The nugget. (Sisters, Or.) 1994-current, January 20, 2021, Page 19, Image 19

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    Wednesday, January 20, 2021 The Nugget Newspaper, Sisters, Oregon
The new health metric —
Your Story
Audry Van Houweling, PMHNP
As I sit down to write this, nearly
375,00 Americans have left us from
COVID-19. Many of these deaths
were in isolation, away from loved
ones, and the chance for process-
ing and goodbyes interrupted by
restrictions, adding to the isolation
of those grieving.
Thousands (if not millions) more
who have been impacted by the
virus continue to contend with long-
term and sometimes debilitating
symptoms that make the motions of
life seem daunting. While inexplica-
ble, painful, and unfortunate physi-
cal and emotional calamities have
always had the potential to intrude
upon our lives and those we love, it
seems COVID-19 has illuminated
the idea that a body in relative work-
ing order is ultimately a privilege.
As a mental-health provider with
a focus in functional medicine, it
seems shallow, if not neglectful,
to not talk to my clients about the
value of those very basic tenants
of wellness: movement; nutrition;
sleep; and connection.
In a functional medicine model
there is no distinction between men-
tal and physical.
Your body (that, yes, includes
your brain) is constantly in an inti-
mate, bidirectional dance, where
a move or shift in one system can
impact all others. Our emotions
are driven by physiological events
and can also trigger physiological
events. How we treat our emotions
and the story we tell ourselves about
emotional experiences has a huge
impact on our wellness from head to
toe. And yet, we still live in a soci-
ety skittish around confronting emo-
tions and quick to shame or label
certain emotions as weak.
I often ask my clients to define
what constitutes <health.= What
constitutes a <healthy= person?
From a holistic perspective and with
a bias toward emotional wellness, I
have seen many people check all the
theoretical boxes watered down by
outdated metrics and idealism, and
yet be overwhelmed with despair.
Top-ranked in their career, hit-
ting the gym every day, grabbing
a green smoothie on their way to
work, returning to their meticu-
lously maintained home, and end-
ing their day tuning into their five-
minute meditation before they lie
in their hypoallergenic bedding,
and yet, peeling back the layers of
emotional vulnerability is terrifying,
as it goes against their continuous
quest for perceived control.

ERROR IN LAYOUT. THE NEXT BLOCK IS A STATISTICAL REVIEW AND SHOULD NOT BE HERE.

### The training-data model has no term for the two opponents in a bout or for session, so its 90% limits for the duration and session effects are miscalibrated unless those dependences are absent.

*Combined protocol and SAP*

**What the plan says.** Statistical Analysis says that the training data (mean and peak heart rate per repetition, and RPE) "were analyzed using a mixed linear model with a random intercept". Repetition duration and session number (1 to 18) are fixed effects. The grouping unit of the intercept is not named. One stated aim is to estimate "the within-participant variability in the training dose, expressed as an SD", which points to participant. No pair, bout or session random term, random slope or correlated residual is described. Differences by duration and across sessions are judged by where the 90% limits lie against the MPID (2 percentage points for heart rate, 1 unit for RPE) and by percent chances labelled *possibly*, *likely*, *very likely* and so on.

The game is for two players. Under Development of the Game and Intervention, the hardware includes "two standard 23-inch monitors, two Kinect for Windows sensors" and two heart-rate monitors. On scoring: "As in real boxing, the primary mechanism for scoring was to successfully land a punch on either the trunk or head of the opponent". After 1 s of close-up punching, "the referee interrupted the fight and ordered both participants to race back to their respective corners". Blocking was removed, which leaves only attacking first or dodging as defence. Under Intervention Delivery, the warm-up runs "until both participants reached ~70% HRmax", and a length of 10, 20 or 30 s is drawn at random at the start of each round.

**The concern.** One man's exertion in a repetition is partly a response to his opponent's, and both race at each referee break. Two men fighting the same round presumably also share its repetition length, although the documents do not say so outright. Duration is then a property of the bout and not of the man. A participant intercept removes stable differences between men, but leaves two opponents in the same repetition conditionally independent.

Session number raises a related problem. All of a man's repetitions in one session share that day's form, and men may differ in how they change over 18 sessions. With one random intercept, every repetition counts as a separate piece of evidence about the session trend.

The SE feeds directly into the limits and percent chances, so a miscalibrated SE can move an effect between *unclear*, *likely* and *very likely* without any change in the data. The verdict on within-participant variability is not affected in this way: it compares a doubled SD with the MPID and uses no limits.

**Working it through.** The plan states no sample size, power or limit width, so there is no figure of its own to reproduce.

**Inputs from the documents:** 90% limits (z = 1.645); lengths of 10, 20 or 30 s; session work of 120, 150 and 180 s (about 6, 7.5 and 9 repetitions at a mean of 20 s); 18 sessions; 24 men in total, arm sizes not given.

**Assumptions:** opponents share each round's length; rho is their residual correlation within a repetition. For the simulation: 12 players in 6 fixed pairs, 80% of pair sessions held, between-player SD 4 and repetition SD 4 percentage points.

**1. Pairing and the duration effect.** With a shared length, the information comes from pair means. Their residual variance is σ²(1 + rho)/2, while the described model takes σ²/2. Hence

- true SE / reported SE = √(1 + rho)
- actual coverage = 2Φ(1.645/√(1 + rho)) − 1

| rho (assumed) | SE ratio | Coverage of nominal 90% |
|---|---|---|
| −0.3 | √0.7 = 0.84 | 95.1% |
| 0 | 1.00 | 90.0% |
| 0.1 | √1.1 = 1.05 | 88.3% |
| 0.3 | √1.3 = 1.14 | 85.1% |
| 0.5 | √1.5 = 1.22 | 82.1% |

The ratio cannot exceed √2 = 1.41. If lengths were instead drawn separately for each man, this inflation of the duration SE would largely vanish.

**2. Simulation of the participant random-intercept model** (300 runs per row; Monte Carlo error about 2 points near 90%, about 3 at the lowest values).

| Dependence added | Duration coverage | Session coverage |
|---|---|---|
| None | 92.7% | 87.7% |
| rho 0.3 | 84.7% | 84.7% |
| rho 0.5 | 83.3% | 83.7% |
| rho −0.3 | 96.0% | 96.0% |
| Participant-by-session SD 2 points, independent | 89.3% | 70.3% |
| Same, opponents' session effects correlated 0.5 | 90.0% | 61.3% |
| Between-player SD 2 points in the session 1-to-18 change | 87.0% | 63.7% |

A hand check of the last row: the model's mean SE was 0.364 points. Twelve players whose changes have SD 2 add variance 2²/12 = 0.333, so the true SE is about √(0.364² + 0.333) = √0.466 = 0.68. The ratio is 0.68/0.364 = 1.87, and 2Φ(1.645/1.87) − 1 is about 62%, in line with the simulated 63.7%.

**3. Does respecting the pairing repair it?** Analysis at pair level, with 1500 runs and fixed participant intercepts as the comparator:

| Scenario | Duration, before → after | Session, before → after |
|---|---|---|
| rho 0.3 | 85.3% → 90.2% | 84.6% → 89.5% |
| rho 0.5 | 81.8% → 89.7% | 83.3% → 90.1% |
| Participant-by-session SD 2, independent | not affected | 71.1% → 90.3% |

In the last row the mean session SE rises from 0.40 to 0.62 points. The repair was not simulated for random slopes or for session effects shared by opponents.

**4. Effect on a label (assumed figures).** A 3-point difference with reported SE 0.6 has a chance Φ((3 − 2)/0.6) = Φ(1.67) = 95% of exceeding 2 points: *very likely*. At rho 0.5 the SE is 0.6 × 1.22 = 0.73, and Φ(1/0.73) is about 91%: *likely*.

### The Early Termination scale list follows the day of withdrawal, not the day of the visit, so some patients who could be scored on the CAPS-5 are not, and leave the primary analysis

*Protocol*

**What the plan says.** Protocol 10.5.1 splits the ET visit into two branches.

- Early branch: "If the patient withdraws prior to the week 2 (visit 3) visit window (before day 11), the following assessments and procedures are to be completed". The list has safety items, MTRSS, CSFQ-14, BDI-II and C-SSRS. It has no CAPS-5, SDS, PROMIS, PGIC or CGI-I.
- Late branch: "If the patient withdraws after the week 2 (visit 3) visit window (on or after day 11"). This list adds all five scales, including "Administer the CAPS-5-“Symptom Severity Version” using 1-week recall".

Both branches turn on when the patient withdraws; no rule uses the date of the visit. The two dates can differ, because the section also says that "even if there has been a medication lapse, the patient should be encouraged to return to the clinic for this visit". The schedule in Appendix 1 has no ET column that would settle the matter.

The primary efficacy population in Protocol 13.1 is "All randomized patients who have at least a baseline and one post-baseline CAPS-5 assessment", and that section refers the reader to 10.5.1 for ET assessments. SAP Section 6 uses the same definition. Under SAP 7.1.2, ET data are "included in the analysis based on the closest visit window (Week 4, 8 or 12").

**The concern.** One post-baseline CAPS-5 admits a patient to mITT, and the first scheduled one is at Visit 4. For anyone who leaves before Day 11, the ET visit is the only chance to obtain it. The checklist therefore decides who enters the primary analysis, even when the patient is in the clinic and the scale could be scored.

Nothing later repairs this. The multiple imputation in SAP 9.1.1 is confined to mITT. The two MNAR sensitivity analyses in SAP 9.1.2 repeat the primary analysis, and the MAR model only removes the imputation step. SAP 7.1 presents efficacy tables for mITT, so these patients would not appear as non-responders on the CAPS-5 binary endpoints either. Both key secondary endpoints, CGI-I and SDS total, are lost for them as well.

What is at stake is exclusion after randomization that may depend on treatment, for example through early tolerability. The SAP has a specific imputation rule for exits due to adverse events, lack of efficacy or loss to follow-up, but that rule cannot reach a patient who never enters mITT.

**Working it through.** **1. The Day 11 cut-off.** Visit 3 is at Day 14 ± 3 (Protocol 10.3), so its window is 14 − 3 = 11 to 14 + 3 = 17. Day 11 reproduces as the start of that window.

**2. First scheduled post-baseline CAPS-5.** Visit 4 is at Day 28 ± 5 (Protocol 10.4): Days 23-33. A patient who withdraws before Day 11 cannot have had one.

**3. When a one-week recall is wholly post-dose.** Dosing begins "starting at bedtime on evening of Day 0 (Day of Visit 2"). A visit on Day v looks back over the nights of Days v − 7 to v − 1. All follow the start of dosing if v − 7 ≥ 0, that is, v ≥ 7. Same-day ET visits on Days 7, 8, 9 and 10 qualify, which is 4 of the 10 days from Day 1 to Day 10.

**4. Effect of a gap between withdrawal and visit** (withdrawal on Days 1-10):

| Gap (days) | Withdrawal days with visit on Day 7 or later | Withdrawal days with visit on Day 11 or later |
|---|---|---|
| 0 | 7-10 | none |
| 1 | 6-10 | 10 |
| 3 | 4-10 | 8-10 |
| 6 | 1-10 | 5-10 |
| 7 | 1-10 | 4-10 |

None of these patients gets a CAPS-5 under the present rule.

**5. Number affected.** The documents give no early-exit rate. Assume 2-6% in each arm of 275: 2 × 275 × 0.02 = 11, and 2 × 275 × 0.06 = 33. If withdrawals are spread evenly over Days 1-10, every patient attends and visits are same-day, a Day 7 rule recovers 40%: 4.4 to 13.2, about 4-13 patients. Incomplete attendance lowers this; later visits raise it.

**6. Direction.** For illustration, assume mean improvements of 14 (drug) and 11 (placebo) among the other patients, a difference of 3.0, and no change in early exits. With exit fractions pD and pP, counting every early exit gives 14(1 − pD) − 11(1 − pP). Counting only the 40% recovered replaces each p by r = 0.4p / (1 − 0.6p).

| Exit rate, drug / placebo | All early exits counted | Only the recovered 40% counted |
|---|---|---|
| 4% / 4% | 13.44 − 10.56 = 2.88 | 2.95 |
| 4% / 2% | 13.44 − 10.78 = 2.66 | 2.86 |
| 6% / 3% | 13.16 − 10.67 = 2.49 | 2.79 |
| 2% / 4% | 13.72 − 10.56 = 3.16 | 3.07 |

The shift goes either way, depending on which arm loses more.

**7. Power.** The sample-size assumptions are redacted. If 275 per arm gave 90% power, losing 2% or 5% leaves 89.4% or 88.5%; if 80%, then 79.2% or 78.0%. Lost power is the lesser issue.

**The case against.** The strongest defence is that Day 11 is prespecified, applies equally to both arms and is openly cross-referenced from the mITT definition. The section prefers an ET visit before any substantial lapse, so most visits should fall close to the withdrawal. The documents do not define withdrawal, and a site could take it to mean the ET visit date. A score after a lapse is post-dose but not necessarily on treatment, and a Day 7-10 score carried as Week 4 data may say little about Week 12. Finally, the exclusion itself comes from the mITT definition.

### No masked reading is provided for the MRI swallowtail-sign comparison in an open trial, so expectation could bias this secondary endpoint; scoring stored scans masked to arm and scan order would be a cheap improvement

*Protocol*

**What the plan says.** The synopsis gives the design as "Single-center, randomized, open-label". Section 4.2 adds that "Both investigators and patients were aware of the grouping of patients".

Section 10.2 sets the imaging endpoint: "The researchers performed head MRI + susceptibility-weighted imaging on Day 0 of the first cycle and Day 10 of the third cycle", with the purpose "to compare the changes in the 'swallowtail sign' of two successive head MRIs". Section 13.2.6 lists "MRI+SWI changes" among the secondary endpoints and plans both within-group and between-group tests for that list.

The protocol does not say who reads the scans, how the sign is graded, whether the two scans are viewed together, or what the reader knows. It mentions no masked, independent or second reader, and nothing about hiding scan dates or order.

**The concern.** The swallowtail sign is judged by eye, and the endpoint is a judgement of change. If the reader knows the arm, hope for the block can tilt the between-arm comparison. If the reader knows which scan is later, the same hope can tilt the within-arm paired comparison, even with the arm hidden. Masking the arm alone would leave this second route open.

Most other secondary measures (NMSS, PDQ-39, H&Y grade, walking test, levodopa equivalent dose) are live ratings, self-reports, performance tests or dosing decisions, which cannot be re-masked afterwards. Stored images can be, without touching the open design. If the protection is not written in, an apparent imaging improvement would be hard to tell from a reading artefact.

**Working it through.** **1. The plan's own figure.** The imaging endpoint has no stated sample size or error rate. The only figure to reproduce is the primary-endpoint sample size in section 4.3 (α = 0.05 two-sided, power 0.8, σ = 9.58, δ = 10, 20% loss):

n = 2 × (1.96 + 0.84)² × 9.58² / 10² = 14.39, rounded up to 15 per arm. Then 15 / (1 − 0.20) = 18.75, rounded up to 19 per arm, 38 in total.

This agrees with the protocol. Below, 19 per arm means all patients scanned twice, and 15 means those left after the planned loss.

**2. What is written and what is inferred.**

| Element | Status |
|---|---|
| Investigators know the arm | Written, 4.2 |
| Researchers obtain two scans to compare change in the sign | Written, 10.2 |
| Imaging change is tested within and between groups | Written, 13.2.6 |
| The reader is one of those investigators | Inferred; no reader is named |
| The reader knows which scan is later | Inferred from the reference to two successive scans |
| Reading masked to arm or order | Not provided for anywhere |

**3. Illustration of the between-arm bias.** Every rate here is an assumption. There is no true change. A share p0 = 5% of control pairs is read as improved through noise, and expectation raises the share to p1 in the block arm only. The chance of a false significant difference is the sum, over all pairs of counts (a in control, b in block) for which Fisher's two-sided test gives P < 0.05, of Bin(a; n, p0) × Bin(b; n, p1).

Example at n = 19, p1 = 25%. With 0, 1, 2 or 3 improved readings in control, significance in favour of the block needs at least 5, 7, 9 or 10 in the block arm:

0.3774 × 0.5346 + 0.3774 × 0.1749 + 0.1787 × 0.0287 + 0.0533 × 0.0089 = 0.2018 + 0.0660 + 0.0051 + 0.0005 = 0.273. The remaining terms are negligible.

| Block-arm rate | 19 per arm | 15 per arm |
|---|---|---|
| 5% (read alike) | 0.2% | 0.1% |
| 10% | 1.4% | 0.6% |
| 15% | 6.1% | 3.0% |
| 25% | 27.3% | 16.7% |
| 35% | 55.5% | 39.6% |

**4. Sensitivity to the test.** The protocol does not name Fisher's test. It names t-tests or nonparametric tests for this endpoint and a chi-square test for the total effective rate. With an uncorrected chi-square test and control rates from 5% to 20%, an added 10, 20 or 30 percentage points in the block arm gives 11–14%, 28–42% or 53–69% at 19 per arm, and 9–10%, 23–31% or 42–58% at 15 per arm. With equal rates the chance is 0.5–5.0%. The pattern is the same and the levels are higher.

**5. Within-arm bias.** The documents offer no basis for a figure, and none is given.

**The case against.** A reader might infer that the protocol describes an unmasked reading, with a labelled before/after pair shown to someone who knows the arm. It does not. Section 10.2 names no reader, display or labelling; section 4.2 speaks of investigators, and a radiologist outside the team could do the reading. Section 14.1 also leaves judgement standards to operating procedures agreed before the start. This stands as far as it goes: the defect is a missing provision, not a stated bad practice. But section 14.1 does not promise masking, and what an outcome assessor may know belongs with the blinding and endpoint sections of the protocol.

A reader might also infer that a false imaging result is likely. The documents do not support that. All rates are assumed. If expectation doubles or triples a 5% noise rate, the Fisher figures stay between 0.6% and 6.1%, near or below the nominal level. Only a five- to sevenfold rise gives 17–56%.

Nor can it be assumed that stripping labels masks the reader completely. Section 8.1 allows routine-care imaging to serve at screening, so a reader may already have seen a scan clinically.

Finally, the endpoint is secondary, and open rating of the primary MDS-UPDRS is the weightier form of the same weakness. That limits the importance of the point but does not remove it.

I have found in my career that the
greatest suffering comes in running
away from emotion, not the emo-
tions themselves. As we habituate
distraction, numbing, and running,
the disconnect that transpires can
impact our whole-body wellness,
our relationships, and our spirit.
As we enter the new year and in
the pursuit of new goals and resolu-
tions, I want to challenge you with a
definition of health that transcends
the number on the scale, dietary hab-
its, blood pressure, or cholesterol.
My personal definition
of health is:
Cultivating a lifestyle,
relational landscape, and
spirituality that maximizes
our capacity for compassion
and connection.
Much of how society tells us to
constitute health is altogether shallow.
Why are you losing that 10 pounds,
cutting out carbs, or dusting off the
treadmill? Pursuing a goal without
meaningful clarity is unsustainable.
If we are honest with ourselves,
most of our pursuits for better
health have roots in seeking con-
nection. Some of us simply don9t
like to admit that because in doing
so, we are admitting vulnerability.
Somewhere underneath the aesthet-
ics of a slimmer waistline is prob-
ably the desire to be more accepted,
seen, and acknowledged.
I will not pretend to have been
immune to the emotional roller-
coaster of the past year. My inner
empath has felt heavy, and the
reassurances for myself and others
sometimes sparse. Nevertheless, I
acknowledge the energy that I put
forth has consequences both per-
sonally and professionally. And
that goes for all of us. The energy
I bring into sessions with clients or
bring home to those I love matters.
Safeguarding that energy is a daily,
intentional practice that sometimes
feels like an uphill battle.
See COMPASSION on page 22
St. Charles Family Care
St. Charles Family Care is passionate about pro-
viding patients with comprehensive medical care close
to home. Throughout the COVID-19 pandemic, the
clinic has been available to provide you with impor-
tant, routine care in a safe environment.
As always, St. Charles provides a team approach
to your care. The Sisters clinic is staffed with primary
care physicians, highly trained medical assistants,
nurse care coordination, an embedded pharmacist and
behavioral health specialist. They offer X-ray services
and an outpatient laboratory.
By using a team-based care approach, St. Charles
works to ensure you receive the treatment you need
based on your unique health circumstances. Because
the Sisters clinic is part of St. Charles Health System,
patients benefit from ready access to specialized ser-
vices, including on-site visiting cardiology, orthope-
dics, and women’s health care.
St. Charles believes active engagement between
you and the clinic team is an important part of achiev-
ing your health care goals.
Call 541-549-1318 to make an appointment.
Sisters Dental
We are here for you!
Trevor Frideres, D . M . D .
Greg Everson, D . M . D .
491 E. Main Ave., Sisters
Hours: Mon., 9 a.m.-6 p.m.; Tues.-Thurs., 8 a.m.-5 p.m.;
Fri., 7 a.m.-3 p.m.